Raising funds from the general public
This is a way of gathering relatively small amounts of money from individual members of the public, which when combined might raise the total amount of funds to pay for a project. This is commonly done using a crowdfunding website. A few students have had success raising funds, using this system, to pay for their studies but these tend to be for postgraduate courses. Also, given that undergraduate study normally attracts funding like Student Finance, it is likely to be difficult to obtain funding towards the cost of a first degree programme.
Crowdfunding websites usually allow you to set a funding target, post a video outlining your studies and explaining why you are asking people to fund you, and allow members of the public to pledge funds online. You normally have to pay a fee to use these websites and you should also check the terms and conditions carefully before you sign up. Some schemes state that if you don’t reach your funding target in a certain time frame, the funds already pledged will be returned to the people who made them, although other schemes can offer more flexibility.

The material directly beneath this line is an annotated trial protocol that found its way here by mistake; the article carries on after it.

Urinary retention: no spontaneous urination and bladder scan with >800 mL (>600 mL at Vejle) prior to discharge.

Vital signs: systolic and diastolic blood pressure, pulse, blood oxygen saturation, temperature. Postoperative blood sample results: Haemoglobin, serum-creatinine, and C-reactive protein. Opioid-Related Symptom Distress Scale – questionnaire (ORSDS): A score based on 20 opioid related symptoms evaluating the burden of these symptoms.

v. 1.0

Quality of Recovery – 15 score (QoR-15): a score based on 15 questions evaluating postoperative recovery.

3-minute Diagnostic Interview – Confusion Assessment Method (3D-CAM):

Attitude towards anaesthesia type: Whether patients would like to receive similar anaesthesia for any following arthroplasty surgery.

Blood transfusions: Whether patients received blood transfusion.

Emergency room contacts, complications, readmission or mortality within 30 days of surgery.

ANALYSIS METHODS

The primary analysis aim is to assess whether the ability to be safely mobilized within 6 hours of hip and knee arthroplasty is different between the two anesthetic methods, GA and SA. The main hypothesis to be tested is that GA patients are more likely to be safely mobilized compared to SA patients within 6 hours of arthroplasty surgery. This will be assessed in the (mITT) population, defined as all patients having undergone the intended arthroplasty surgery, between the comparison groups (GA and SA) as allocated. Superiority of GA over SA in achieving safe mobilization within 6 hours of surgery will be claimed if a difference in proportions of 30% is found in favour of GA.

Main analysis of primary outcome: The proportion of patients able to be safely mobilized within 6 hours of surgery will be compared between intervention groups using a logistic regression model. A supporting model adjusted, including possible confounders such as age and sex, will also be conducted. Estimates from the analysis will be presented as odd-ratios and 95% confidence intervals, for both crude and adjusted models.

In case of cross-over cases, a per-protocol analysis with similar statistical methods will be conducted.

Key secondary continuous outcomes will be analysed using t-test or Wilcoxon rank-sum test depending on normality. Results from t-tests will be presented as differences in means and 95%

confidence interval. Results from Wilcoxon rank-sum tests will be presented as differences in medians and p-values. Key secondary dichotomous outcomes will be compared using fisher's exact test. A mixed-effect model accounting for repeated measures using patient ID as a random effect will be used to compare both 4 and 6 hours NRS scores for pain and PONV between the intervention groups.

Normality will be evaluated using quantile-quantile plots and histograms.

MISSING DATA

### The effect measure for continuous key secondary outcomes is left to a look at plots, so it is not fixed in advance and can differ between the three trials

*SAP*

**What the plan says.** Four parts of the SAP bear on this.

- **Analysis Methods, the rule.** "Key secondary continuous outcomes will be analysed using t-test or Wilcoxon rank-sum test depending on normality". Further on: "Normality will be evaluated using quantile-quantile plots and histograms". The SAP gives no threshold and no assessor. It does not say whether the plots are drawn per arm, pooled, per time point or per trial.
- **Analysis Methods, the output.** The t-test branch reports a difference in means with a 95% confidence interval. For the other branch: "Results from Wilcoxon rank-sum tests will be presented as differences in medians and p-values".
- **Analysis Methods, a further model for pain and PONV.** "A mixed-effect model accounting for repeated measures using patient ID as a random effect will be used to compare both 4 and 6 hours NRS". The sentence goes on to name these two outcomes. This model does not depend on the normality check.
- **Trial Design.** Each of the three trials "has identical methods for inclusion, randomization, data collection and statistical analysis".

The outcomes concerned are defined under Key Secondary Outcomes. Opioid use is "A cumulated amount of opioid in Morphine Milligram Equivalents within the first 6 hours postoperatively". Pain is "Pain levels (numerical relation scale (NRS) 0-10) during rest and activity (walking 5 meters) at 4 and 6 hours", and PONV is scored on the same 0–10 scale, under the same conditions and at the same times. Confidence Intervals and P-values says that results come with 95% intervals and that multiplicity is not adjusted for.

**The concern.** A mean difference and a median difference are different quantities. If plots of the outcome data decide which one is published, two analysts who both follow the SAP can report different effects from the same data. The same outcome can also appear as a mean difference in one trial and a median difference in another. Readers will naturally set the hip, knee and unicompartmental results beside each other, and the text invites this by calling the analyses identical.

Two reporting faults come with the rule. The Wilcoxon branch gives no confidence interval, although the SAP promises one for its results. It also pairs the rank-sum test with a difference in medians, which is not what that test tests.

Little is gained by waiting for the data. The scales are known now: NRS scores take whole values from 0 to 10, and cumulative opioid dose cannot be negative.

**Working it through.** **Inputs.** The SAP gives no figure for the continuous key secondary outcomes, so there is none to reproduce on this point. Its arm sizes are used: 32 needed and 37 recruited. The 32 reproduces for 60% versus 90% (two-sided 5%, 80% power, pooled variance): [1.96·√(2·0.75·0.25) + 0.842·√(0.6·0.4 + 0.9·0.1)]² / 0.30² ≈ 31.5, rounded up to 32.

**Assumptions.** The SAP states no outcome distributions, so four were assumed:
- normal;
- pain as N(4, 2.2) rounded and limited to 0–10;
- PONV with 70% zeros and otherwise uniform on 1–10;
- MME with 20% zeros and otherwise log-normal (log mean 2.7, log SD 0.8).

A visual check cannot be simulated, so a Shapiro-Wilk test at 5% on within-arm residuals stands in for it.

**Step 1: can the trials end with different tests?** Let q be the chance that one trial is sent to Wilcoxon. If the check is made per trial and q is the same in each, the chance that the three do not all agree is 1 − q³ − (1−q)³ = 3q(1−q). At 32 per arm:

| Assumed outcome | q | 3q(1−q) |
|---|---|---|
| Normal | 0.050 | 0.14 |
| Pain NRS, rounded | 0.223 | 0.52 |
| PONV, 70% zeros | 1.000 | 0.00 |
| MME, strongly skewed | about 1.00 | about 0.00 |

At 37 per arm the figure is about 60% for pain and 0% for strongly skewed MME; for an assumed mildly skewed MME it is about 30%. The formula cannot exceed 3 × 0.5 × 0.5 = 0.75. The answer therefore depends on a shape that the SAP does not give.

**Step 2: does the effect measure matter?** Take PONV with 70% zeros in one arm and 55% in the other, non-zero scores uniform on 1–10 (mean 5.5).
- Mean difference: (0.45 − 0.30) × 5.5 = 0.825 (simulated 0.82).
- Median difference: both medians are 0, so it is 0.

You can usually find a number of these organisations by searching the internet such as Hubbub, Justgiving and Gofundme, although be aware that the majority of crowdfunding websites are not aimed at helping people to raise funds for studies – more commonly they are aimed at helping entrepreneurs who are starting a business or charities and community groups who need to raise funds for a new project - but you may be able to find some if you search carefully.
When planning your funding campaign, think carefully about what is unique about you and what you plan to achieve during and after your studies. Potential funders are more likely to offer you funds if they believe in you and share your ambitions for how your studies will be of value to you and the wider community.
As with any financial planning, it is important to research possible options several months in advance so you can make alternative plans if you need to.
The Savethestudent website has useful advice about how to crowdfund your studies.
Law, regulations and policies can change quickly. The information on our website is given in good faith and has been carefully checked but QMUL cannot accept responsibility for any errors or omissions. QMUL is not responsible for the content or reliability of the linked websites which are provided for further information.